The U.S. Fish and Wildlife Service will soon decide whether to approve a Habitat Conservation Plan (HCP) for the Deschutes River Basin. The HCP was initiated by local irrigators and the city of Prineville who want to maintain their privilege of using the public’s water (all water in Oregon is owned by citizens) for their private profit.
Irrigation practices have severely altered the river’s natural flows. Historically, due to an abundance of springs, the Deschutes ran crystal clear as the Metolius or Fall rivers still do and had almost no variation in flow year-round.
Irrigation withdrawals have changed the river dramatically. The Upper Deschutes River is essentially an irrigation canal that may drop as low as 100 CFS in winter and flood to 2000 CFS in summer. These radical changes in flow have contributed to the endangerment of Oregon spotted frog, as well as harmed other species like Bull trout.
Irrigation dams, withdrawals, and pollution from Agriculture from the Crooked River into Lake Billy Chinook also have harm steelhead, chinook salmon and other aquatic species.
Unfortunately, most of the irrigated acreage grows low-value crops like hay and alfalfa used to feed livestock.
The HCP, if fully implemented, will likely increase water for the Upper Deschutes though it will take 30 years before the water improvements are fully implemented. Furthermore, the HCP will do little to improve water quality below Bend and on the Crooked River.
However, there are several assumptions in the HCP that deserve scrutiny.
First, full implementation of the HCP requires piping irrigation canals to reduce water losses due to seepage. The only problem with this plan is that it requires up to billion dollars of mostly taxpayer funds to execute and there is no guarantee the funding will materialize.
For comparison, the entire operation and maintenance budget to run all 567 US Fish and Wildlife Refuges like Hart Mountain NWR or Klamath Marsh NWR is $500 million.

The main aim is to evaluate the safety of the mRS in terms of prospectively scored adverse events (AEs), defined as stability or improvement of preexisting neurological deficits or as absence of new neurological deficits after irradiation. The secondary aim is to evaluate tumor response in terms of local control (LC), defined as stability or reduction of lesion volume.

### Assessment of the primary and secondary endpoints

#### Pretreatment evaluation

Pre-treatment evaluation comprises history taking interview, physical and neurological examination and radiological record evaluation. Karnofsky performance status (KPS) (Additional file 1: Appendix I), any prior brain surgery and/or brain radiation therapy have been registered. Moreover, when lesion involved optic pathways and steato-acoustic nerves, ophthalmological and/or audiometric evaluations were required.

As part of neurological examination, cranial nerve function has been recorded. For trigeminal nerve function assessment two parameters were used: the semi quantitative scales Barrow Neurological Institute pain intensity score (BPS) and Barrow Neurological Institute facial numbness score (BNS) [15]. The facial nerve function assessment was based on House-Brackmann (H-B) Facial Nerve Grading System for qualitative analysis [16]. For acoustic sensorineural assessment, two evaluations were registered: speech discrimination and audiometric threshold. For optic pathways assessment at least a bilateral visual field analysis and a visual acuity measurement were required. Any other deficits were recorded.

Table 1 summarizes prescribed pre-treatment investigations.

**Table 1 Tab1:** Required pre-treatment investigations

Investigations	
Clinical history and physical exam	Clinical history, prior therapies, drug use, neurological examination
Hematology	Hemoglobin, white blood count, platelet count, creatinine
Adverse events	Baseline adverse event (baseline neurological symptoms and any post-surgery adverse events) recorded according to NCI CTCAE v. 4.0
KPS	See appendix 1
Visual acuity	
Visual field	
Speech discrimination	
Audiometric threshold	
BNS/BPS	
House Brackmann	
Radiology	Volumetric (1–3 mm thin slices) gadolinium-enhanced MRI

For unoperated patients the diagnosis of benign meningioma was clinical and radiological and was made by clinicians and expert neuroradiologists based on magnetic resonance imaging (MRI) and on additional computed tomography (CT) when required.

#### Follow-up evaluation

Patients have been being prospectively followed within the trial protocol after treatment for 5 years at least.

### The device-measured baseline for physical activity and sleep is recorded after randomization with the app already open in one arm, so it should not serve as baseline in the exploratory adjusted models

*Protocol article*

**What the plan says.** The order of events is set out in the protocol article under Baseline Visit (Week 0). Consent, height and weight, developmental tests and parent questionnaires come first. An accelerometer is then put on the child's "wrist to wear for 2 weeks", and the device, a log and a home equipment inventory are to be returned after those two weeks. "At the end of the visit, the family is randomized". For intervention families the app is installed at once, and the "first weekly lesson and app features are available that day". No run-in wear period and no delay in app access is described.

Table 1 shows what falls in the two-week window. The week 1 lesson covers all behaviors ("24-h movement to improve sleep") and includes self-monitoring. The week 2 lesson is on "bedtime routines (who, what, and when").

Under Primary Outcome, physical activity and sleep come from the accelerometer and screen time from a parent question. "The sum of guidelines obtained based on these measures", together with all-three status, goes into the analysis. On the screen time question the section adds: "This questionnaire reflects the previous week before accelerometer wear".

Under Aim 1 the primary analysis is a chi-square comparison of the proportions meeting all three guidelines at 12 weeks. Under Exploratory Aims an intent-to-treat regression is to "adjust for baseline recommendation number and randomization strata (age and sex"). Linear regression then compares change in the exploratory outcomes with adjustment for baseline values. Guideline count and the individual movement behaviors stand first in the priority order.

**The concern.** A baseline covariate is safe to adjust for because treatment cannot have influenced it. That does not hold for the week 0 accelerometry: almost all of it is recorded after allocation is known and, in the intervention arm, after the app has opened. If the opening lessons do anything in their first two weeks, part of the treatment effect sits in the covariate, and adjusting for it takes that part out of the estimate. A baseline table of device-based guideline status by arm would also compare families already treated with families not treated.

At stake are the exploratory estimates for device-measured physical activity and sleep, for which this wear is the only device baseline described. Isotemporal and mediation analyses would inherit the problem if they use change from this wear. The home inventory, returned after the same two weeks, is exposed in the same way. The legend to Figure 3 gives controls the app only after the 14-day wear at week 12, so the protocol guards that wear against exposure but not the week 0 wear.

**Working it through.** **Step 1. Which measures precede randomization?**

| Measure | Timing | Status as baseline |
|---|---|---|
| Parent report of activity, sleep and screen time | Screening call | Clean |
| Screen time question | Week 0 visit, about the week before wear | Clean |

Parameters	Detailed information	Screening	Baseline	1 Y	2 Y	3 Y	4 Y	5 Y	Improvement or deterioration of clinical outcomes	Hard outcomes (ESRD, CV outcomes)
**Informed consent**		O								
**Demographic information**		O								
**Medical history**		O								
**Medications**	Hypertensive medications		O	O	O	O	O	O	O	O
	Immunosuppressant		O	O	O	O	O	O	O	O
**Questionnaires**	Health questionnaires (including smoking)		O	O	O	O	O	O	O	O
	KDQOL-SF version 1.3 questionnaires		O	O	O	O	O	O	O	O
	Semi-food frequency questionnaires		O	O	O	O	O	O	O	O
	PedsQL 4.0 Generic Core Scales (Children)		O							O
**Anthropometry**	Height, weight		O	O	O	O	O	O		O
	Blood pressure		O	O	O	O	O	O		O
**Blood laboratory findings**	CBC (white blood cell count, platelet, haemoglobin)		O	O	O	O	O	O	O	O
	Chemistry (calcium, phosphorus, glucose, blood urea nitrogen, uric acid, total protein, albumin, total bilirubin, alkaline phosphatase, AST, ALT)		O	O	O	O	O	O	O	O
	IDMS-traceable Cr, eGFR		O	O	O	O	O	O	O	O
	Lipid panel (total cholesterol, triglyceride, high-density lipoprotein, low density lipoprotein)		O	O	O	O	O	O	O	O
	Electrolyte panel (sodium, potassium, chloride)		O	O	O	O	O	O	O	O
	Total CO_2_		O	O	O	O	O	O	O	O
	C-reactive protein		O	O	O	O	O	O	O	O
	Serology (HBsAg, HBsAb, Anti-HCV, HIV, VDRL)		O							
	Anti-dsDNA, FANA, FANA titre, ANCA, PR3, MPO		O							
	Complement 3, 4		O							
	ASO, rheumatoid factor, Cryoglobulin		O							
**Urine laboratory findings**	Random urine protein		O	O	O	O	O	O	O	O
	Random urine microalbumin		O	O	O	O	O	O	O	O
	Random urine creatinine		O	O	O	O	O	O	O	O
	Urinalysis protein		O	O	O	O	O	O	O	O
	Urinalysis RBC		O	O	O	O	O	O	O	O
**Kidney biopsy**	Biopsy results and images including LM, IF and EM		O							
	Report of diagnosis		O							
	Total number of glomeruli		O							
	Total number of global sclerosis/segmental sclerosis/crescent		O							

What happens if taxpayers decide they would rather spend a billion dollars on something other than subsidizing the local Ag industry?
Another problem looming on the horizon is climate change. The best scenarios suggest that drought will become more common, and warming temperatures are likely to result in more winter rain as opposed to snow. Snow melts slowly and soaks into the ground water. Rain will run off quickly. So even if the amount of precipitation remains the same, the form that precipitation occurs will affect water flow in the river.
A further issue is that climate warming will not only change the form of precipitation, but it will increase evapotranspiration from plants. In other words, the same acreage of hay or alfalfa will require more water to compensate for greater water losses due to transpiration.
Warming climate also means the air’s ability to soak up water is increased. There will be much greater evaporation from large bodies of water—in other words, reservoirs. So shallow reservoirs like Wickiup will lose even more water to the atmosphere because of evaporation.
With population growth, there will be greater demands for domestic water use. Plus, the economy in Central Oregon is far more dependent on outdoor recreation like fishing, kayaking, and other water sports than agriculture. Invariability there will be greater competition for diminishing water sources.
Yet the HCP assumes that the past water supplies and historic flows will remain in the future. There is no effective mechanism to deal with a decline in water because of climate change.
It is important to keep in mind that the HCP was initiated and written primarily by the irrigation/ag industry. The prime beneficially of the plan (and taxpayer subsidies) will be Ag. Any improvements that benefit the river ecosystem are a secondary happy coincidence, not the dominant purposes of the HCP.
This post was originally published on Radio Free.